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15. Lauri Markkanen, Chicago Bulls
Lauri Marrkanen’s sophomore season should not be remembered as a total letdown. All things considered, he made a year-long tumult.
A sprained right elbow sidelined him until December, at which point he struggled to recapture his offensive form. But then he hit his stride more often. From Dec. 21 to March 1, a span covering 31 appearances, he averaged 21.2 points and 9.9 rebounds on 59.1 percent true shooting.
This mini-tear culminated with a 31-point performance in a four-overtime slugfest against the Atlanta Hawks, after which Markkanen tailed off. Chicago shut him down because of fatigue before April.
It should be easier for Markkanen to stand out this year. Better point guard play might help him more than anyone on the roster. Too many of his possessions last season seemed to end in late-shot-clock post-ups to nowhere. Having Coby White and Tomas Satoransky to push the pace and manage the clock should spare him from similar misuse.
Granted, Markkanen still has to to expand his game. The Bulls aren’t exactly working from a position of strength at point guard just yet. They need him to be more of a passing threat on his drives, and it’d go a long way if he could get comfortable with taking more jumpers off the bounce.
14. Julius Randle, New York Knicks
Julius Randle’s defensive struggles are tough to overlook. He has sufficient moments in one-on-one situations, but he fouls like it’s his job and is a near-nonexistent helper.
Running Randle out at the 5 is akin to throwing a parade at the rim. It is that hole that most warps his value, lending itself to an absence of definition: You can’t hope to use him as a defender at the 5, but is he really fit to play the 4?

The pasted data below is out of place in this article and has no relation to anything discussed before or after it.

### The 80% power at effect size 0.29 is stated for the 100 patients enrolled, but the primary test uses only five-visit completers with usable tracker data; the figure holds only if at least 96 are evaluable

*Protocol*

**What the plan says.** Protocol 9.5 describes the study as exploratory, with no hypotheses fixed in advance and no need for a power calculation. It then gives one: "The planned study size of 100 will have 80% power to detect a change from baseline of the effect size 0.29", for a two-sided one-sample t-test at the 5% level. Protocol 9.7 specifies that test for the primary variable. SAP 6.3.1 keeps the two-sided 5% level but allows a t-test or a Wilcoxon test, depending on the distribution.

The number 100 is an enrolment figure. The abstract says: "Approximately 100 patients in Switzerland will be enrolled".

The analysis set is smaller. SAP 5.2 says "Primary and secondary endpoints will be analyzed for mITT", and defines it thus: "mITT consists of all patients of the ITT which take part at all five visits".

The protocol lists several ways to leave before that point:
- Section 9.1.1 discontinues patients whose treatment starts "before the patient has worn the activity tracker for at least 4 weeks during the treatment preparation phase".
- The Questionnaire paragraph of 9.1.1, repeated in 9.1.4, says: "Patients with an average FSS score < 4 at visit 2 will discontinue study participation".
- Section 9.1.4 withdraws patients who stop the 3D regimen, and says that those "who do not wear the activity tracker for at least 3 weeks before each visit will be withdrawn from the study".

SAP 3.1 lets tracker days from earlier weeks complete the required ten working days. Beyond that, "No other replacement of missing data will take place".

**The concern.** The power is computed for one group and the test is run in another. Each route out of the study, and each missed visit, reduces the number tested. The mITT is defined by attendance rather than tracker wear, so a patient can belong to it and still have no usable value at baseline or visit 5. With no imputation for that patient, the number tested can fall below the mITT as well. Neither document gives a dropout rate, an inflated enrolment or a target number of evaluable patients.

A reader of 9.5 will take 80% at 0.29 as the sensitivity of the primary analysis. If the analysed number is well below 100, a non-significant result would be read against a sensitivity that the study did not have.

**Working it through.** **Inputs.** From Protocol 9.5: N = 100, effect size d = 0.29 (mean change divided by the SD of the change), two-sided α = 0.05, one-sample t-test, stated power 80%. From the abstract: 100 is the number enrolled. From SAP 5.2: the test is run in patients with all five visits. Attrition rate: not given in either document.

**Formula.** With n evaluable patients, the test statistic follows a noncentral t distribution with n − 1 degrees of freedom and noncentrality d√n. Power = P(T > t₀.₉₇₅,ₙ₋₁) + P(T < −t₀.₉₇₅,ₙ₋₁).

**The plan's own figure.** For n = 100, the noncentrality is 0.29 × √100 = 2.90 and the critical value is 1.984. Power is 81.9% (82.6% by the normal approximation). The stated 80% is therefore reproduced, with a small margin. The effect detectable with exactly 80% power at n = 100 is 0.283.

The answer after last season is a resounding yes. Randle has always been a wrecking ball with dancer’s feet, but he’s exerted better control over the outcome of his possessions. He can lead the charge on fast breaks, barrel through defenders in the half court, spin through traffic, cross over lumbering bigs, hit the occasional step-back and annihilate the rim.
Working through so much variety is a magnet for inefficiency, but Randle is exempt. He’s shot better than 68 percent at the rim in each of the past two seasons while subjecting himself to difficult finishes over sky-scraping bigs. Last year was the first time he fully dipped his feet into the three-point pool, and it went well. He hit 34.4 percent of his long balls on 2.7 attempts per game and was even better off the catch (35.8 percent).
Watching Randle is still a roller coaster ride. He is both savant and saboteur. But he’s a legitimate offensive stud—the type of player who can stat-stuff his way to All-Star consideration in the East.
To wit: Randle was one of just seven players last season who cleared 24 points and 3.5 assists per 36 minutes with a true shooting percentage above 60. His company? Giannis Antetokounmpo, Stephen Curry, Kevin Durant, James Harden, Kyrie Irving and LeBron James.
13. Domantas Sabonis, Indiana Pacers
Domantas Sabonis played well enough to curry favor over Myles Turner for half of last season. He was—and still is—someone the offense can run through. His play around the basket is a mixture of physicality and grace, he works the hell out of dribble handoffs, and he’s a pinpoint passer on the move and out of traffic.
That player is only so valuable at power forward if he’s not shooting threes. And so far, the Pacers haven’t put him in that position. He needs a spacing buffer to be at his most effective—in addition to a primary ball-handler. Indiana’s offensive rating dropped to the 38th percentile last season when he played without Victor Oladipo.
Criticism of Sabonis’ defense is overdramatic. He moved around well last season, and he’s looking svelte this year. The combination of his playing power forward and losing Thaddeus Young hurts, but Sabonis is more than capable of anchoring the back line in bench-heavy units. Indiana scraped together impressive minutes with him in the middle and Young on the bench last season.